YEAR IN LIT: The bad, the good, and the wickedly sweet
After 30 years of selling books and generously supporting local writers, Greenwood’s Books shut down. It was a devastating loss to the local community from an Edmonton institution that helped our local scene become one of the best in the country.
Many blamed the loss of Greenwoods on the lack of support for indie retailers and the proliferation of e-books, but the closing had more to do with the sudden death of co-founder Brad Greenwood in July. He was integral to the operation, and his death hit the family and staff extremely hard. It’s understandable why they couldn’t continue without him, but Greenwoods will be sorely missed.
On the positive side, Edmonton also saw many great literary events during 2012. One of the best was also one of the smallest – eight people. It was the “Afternoon Tea” with Alexander McCall-Smith (above), author of the mega-selling No. 1 Ladies Detective Agency series. The October Litfest event was free, and sponsored by the Writers Guild of Alberta, so officially you had to be a member to attend. They weren’t for membership cards at the door. These lucky eight had 90 minutes of personal conversation with the gracious Scottish author. Never mind the issue of booking a fiction star at a non-fiction festival. This was truly a once-in-a-lifetime experience.
My pick for best book of the year is “Indian Horse,” by BC writer Richard Wagamese. Sure, he’s not from Edmonton, but Wagamese’s combination of two iconic bits of Canadiana – hockey and the native experience – was stunning yet devastating. Books don’t usually make me cry (I save that for Pixar movies), but this one broke my heart.
On the local front, two books jumped out at me this year, both very different and written by two very different writers. The first, “Wicked Sweet,” by Edmonton writer Mar’ce Merrell, proved once and for all that baking isn’t as sweet as it’s made out to be. The novel was an entertaining piece of Young Adult fiction featuring real people with real problems, rather than supernatural characters falling in love with other supernatural characters.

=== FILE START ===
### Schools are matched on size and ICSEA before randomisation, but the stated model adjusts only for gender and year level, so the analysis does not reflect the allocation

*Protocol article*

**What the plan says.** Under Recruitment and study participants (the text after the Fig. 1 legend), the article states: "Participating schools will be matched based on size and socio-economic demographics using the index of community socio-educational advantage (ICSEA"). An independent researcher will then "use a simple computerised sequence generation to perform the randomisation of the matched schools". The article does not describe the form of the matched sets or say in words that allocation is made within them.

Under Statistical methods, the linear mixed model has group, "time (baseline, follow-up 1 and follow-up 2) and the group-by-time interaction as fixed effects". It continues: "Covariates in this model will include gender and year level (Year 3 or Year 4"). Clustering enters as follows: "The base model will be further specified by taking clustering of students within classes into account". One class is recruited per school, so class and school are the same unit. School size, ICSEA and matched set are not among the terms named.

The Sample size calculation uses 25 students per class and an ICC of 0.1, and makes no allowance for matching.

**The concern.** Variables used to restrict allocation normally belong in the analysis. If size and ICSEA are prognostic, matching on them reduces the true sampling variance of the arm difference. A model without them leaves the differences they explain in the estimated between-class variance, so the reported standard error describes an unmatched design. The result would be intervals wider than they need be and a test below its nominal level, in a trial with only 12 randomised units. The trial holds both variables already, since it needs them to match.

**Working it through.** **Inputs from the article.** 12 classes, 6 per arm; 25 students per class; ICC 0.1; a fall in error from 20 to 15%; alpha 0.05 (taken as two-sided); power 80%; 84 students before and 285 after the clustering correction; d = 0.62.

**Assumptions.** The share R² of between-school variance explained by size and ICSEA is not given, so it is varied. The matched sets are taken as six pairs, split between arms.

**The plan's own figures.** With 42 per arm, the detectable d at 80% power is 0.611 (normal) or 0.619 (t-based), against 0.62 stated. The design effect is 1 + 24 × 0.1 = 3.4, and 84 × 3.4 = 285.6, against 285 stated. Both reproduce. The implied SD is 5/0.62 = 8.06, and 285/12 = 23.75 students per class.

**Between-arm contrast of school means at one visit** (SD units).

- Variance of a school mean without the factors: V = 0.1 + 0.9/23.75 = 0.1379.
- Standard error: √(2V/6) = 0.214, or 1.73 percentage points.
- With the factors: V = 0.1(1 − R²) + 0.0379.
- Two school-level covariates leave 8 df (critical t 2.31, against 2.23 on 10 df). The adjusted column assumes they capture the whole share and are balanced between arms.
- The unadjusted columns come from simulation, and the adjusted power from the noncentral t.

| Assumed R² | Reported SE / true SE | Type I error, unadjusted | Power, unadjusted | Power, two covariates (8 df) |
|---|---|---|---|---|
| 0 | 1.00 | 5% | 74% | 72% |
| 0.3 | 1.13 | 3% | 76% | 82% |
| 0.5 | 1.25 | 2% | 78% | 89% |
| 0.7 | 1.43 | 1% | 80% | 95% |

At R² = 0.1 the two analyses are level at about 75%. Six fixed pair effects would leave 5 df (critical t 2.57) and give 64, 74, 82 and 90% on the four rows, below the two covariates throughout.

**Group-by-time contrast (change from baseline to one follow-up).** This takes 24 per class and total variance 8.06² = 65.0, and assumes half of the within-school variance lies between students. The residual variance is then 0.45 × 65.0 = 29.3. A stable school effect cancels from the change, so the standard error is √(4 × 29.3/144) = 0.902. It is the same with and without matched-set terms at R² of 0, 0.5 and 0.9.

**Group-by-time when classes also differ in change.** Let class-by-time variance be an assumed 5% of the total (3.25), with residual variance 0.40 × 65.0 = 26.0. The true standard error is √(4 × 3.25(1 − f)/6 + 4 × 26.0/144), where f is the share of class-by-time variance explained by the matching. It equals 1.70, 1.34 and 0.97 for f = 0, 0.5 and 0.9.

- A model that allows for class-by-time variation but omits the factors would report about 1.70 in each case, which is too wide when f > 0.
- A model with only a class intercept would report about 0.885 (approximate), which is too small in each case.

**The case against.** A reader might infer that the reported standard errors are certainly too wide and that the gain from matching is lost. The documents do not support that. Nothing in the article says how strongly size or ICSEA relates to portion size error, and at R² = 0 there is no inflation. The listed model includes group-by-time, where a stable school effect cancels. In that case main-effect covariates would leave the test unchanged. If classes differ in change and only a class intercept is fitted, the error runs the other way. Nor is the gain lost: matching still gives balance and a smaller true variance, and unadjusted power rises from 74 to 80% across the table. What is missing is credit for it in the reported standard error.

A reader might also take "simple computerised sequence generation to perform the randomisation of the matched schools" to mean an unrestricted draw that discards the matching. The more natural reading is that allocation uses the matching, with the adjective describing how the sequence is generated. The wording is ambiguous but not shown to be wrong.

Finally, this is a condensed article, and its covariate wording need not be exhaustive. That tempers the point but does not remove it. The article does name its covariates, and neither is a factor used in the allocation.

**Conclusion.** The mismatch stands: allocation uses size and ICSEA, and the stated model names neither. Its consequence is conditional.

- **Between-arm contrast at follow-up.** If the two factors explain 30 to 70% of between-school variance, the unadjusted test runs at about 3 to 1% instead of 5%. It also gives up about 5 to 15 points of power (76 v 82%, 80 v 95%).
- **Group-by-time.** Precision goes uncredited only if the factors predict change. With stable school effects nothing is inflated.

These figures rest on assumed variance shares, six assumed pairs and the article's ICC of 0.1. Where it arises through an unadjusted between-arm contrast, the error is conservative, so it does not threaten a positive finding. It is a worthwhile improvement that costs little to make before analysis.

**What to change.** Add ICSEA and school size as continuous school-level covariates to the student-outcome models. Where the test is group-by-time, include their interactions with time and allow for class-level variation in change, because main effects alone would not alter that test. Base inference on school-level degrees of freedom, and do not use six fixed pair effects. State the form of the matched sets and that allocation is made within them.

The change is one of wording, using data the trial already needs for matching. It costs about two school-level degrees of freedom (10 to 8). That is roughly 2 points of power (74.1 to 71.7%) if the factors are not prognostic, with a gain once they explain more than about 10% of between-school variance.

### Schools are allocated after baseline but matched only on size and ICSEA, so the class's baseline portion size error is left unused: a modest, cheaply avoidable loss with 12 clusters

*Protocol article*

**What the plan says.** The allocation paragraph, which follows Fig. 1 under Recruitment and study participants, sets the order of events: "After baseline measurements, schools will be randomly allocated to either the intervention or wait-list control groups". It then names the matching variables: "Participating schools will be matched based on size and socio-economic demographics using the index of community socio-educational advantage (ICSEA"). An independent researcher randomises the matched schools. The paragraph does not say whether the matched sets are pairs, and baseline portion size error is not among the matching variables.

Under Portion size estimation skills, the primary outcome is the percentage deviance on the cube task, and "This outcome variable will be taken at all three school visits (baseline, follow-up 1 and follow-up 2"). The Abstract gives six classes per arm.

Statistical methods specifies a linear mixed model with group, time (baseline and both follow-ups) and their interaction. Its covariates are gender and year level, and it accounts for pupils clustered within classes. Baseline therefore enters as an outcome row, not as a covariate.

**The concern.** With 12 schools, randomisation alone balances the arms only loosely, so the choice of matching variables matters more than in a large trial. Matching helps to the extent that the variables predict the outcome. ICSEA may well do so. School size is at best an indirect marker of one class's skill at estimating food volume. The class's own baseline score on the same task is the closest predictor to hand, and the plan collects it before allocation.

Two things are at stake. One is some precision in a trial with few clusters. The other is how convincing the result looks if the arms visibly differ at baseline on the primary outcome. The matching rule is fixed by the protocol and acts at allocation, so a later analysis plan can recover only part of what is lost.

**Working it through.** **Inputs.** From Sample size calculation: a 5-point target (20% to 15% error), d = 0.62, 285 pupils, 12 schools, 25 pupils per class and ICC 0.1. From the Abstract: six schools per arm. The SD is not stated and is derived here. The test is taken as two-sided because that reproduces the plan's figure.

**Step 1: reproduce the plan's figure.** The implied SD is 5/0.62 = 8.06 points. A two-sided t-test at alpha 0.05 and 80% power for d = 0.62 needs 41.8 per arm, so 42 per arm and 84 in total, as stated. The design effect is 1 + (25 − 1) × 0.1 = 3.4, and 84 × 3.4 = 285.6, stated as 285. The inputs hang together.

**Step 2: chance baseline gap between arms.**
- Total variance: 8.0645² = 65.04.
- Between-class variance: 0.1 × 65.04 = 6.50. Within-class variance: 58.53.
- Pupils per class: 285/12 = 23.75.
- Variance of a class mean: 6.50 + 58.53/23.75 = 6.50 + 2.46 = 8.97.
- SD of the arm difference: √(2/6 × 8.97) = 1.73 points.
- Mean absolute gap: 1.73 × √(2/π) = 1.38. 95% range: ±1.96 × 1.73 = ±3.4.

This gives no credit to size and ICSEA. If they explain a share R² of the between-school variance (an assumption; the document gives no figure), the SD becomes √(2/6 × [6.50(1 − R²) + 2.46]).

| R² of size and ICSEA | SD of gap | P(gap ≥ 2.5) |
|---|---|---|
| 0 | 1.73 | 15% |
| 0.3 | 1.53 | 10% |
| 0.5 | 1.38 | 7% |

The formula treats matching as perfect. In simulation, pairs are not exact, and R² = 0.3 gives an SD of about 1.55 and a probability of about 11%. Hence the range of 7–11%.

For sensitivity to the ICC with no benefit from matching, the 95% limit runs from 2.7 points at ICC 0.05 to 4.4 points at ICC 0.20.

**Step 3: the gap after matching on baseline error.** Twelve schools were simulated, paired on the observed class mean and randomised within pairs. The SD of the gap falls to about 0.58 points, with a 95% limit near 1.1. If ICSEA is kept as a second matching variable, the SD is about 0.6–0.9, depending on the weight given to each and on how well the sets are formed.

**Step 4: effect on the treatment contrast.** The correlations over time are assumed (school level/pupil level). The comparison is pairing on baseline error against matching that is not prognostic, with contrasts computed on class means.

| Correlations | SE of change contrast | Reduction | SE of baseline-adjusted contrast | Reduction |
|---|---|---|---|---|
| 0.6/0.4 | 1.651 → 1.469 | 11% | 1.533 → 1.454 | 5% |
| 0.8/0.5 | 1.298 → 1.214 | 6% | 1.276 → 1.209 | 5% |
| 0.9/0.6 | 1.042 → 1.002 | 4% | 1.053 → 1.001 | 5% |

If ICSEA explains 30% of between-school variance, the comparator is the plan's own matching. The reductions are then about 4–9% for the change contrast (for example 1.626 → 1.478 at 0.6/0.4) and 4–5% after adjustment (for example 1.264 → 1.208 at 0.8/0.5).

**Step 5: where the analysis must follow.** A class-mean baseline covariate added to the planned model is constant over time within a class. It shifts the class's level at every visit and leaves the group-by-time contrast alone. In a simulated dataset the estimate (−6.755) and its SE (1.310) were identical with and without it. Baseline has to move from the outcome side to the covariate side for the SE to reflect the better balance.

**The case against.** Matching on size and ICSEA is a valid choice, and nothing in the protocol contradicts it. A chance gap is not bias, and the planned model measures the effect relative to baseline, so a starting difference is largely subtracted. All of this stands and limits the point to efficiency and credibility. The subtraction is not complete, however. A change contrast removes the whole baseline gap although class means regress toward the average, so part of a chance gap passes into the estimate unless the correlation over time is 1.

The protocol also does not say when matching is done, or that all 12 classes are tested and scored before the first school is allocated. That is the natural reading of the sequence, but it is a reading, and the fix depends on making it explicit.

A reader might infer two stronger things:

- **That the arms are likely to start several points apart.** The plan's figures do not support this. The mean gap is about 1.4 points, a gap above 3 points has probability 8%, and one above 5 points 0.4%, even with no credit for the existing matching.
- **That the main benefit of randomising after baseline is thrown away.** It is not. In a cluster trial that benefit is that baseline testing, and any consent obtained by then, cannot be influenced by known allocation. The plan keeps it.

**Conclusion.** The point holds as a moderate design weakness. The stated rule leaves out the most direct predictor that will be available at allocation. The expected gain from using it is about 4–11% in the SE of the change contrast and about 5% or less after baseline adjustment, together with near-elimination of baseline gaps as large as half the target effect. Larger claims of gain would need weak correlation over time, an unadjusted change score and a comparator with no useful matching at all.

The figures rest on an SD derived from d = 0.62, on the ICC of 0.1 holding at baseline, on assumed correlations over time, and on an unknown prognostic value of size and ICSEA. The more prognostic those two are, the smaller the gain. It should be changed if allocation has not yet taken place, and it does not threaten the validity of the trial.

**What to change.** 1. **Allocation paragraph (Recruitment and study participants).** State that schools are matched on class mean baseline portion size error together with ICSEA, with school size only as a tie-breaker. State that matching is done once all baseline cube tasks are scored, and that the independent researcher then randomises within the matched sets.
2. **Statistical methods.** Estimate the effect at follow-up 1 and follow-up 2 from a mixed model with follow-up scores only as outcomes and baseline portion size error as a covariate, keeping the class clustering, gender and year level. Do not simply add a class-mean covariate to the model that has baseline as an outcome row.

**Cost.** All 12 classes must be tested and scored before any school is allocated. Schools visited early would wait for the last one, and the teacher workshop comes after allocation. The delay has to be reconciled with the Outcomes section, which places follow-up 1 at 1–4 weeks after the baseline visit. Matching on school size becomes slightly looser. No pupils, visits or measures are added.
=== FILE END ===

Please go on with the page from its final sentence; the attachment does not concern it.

The other title was “War & Mir, Volume 1: Ascension,” the first book in Minister Faust’s space opera trilogy. Featuring some of the most exciting action scenes ever set in Edmonton, War & Mir is story of an Edmonton man who discovers he has some kind of divine power, and a legion of aliens are out to kill him because of it. It’s thrilling, and like most great science fiction, it’s more of a comment about our society than about blasting aliens.
As for next year, keep an eye for two locals. The first is Todd Babiak’s foray into thriller fiction. It was supposed to be called “The South of France,” but that will probably be changed. Knowing Babiak, this thriller is expected to be much deeper than most. It’s on my Can’t-Wait-Read List.
Also coming out in the spring is “The Silo Circuit,” a dark private eye novel by Trevor Duplessis, a local author who just happens to be a Gemini-nominated actor. This piece of urban aboriginal noir (a genre after my own heart) features an Edmonton-based Metis PI who gets into more and more mayhem after taking on a strange case. Not to be missed.
(Wayne Arthurson neglected to mention himself in this story – the part about him winning the $10,000 reader’s choice prize at the Alberta Book Awards in June for his first detective novel “Fall from Grace.” It has since been “optioned” for movie treatment. That’s the challenge with a lot of GigCity writers – and indeed many artists in this town. If you’re passionate about your work, chances are you’re going to run into yourself sooner or later. That can be awkward.)